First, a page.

Rohafsa didn’t get much better. But she had a family in us. And so she was able to slowly rebuild her life.

My second mentoring experience came last year, when I helped another Afghan family, a go-getter couple who had worked for Americans in Kabul and came on a special visa with their two young children. We outfitted their apartment, introduced them to the practicalities of American life, and they were off and running within a few weeks.

Hassan, an accountant, had lost all his notes from a year-long grad course at American University, Kabul, in a horrific Taliban attack. I asked him, “Hassan, what’s that binder you’re always carrying?” It was the class notes, meticulously reconstructed by him from memory. The Afghan determination to succeed, despite all odds: I knew that trait.

I have this deep connection to Afghans. They welcomed me, so I must welcome them, and any refugees. That’s why I volunteer for Peace Corps Community for Refugees.

 

Peter Deekle     |     Advocacy/Outreach

We are all residents of this global community, and my Peace Corps service confirmed this when, completing two years of service in Iran, I prepared to return to my secure and protected U.S. life.  Leaving behind a young man, Massoud, who I and others had taught, nurtured, and encouraged became, for me, a stark reality of a villager caught between cultures – the promise of a free and open society versus the certainty of a life with few prospects.  Fortunately for Massoud, I and other returned Peace Corps volunteers became advocates who championed his cause and brought him to the U.S. and a promising future.

I believe that our individual cultures and associated communities distinguish us, but they do not have to divide us.

In 2016 while serving on an accreditation team at The American College of Greece, I encountered the refugee community.  The nearby refugee conditions in Lesbos became for me a stark example of the growing humanitarian crisis for refugees.

In 2018 I meet many displaced people in the Washington, D.C., area who are also caught between cultures, seeking a promising future.  Our present national politics motivates us to confront the realities of our participation in a global community and our actions lead us to embrace the immediate and local needs of those refugees among us.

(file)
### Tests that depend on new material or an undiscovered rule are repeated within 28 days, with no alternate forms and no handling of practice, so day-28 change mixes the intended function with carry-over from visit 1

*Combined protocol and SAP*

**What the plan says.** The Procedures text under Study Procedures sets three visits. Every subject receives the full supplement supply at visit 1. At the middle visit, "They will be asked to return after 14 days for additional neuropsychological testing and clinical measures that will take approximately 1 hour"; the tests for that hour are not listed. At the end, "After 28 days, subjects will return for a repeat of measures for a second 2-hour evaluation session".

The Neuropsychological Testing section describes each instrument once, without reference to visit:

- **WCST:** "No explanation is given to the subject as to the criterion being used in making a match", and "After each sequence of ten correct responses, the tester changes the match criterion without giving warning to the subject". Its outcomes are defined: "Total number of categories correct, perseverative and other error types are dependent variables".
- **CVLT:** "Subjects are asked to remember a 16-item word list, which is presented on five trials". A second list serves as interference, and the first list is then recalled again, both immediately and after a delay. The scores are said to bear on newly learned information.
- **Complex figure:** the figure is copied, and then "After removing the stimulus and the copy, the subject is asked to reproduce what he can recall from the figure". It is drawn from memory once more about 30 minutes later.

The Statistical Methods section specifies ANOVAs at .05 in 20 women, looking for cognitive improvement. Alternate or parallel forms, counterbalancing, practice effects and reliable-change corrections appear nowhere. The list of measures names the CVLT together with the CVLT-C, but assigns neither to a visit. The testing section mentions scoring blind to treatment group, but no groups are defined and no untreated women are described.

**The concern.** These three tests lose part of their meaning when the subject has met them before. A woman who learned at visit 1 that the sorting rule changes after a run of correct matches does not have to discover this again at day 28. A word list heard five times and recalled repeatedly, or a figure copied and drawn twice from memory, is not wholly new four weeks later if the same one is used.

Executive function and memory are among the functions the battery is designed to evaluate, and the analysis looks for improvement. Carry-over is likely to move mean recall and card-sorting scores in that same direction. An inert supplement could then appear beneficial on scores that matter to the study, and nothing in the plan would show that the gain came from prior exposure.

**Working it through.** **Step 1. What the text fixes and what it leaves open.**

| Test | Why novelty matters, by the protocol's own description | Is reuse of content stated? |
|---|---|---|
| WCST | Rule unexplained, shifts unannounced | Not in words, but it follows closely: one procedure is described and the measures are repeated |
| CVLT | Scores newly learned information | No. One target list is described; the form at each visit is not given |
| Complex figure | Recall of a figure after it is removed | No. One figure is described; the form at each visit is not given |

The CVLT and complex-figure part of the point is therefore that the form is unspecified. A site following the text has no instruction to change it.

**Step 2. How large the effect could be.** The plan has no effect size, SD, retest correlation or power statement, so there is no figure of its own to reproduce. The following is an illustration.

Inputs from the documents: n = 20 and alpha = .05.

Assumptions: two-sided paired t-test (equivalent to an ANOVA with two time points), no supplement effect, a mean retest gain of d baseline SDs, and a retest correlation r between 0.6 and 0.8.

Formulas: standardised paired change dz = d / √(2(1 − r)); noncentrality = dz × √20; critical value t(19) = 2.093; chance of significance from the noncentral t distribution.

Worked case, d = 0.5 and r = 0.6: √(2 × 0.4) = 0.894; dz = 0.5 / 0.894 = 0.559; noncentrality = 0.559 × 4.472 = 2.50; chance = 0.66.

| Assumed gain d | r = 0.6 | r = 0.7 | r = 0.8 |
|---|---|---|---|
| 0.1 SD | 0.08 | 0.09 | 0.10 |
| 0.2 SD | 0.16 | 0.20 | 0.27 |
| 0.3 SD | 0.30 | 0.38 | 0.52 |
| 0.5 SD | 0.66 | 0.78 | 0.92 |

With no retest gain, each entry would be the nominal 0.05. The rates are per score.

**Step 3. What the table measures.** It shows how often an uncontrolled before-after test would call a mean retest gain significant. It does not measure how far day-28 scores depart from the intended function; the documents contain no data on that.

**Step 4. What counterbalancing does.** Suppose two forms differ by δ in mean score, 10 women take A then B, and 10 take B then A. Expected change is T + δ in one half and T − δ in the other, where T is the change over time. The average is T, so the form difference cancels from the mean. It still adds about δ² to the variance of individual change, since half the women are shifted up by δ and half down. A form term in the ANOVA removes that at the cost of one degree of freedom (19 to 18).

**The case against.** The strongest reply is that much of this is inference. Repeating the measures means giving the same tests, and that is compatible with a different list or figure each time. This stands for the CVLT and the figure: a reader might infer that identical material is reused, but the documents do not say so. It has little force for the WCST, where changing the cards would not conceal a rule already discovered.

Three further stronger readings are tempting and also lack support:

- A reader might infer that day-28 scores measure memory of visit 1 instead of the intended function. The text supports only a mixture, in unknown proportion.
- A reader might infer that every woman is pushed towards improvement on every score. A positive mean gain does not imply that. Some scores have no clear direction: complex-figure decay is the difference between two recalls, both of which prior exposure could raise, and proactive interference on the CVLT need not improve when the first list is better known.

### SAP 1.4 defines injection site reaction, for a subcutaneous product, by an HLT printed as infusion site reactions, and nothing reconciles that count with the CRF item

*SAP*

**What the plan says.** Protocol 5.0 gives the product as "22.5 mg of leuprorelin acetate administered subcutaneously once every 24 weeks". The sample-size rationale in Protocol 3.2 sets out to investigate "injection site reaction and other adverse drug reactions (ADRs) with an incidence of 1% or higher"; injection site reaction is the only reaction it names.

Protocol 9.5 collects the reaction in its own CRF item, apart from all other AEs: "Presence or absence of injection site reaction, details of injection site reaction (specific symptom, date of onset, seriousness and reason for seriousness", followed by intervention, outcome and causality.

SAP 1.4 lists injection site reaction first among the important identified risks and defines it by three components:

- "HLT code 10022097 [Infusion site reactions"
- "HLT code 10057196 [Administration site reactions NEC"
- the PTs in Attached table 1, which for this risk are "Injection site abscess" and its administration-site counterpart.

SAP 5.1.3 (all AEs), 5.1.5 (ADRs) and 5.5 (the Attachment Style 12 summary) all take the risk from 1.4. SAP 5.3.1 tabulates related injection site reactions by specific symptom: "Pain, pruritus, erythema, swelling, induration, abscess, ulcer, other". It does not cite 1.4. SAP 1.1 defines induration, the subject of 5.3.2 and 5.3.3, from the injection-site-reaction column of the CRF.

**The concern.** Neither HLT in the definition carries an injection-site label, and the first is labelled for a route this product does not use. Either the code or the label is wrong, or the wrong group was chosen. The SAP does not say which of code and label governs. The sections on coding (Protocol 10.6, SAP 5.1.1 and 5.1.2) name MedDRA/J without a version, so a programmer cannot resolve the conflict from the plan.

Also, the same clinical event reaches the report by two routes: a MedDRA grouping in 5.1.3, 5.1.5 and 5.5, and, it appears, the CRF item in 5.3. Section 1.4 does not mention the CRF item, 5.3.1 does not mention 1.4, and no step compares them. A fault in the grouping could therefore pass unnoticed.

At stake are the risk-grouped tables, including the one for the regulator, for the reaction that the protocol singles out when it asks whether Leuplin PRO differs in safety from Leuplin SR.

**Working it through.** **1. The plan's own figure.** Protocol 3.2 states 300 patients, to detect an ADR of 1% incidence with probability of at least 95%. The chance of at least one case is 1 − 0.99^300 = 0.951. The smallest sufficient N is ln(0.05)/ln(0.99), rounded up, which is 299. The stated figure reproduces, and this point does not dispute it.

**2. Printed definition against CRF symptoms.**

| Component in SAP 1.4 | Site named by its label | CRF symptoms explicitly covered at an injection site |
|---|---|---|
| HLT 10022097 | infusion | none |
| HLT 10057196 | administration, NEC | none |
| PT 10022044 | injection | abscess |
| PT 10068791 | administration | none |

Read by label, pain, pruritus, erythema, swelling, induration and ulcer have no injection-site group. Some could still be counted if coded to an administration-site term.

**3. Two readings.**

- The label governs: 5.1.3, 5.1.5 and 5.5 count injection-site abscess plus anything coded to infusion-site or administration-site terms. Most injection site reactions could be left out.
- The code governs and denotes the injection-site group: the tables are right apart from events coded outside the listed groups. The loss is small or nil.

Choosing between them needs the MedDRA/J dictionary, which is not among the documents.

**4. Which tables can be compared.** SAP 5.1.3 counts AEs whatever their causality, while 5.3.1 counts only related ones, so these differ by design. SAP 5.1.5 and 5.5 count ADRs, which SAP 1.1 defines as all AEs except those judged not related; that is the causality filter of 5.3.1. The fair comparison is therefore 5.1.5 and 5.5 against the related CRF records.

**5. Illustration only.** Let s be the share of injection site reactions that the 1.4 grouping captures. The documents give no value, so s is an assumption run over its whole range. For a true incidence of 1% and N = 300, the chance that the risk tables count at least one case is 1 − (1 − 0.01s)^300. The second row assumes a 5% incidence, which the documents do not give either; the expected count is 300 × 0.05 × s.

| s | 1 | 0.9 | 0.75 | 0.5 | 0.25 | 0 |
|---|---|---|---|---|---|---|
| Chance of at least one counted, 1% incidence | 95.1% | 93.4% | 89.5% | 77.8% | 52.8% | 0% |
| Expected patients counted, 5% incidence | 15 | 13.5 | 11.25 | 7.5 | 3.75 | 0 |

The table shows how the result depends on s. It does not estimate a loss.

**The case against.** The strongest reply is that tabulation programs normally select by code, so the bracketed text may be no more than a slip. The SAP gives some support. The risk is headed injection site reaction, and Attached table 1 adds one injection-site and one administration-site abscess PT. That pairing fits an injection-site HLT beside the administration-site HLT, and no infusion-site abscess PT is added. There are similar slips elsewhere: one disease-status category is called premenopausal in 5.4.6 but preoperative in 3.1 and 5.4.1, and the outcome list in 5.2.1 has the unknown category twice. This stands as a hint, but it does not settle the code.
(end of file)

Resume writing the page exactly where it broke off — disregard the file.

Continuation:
This is why I am motivated to active support on behalf of refugees and immigrants. And why I am a member of the Peace Corps Community for Refugees.

 

Valerie Kurka     |     Community Engagement

Some of the most memorable moments of my Peace Corps service were when I learned about new perspectives through the eyes of the people I lived with and served. I have those similar moments when working with resettled refugees in the United States.

One such moment was when I met a family in their new apartment who had just arrived in the United States that same day. Just 3 days earlier, this young married couple was sitting in their home with their 1-year old baby. Suddenly they had to scramble to pack their things within a few hours and flee their home because they heard that someone was coming to kill them. They got on a plane, landed in the U,S., and were taken to their new apartment with the few things they were carrying.

They cannot go back, and I am at the beginning of their new lives.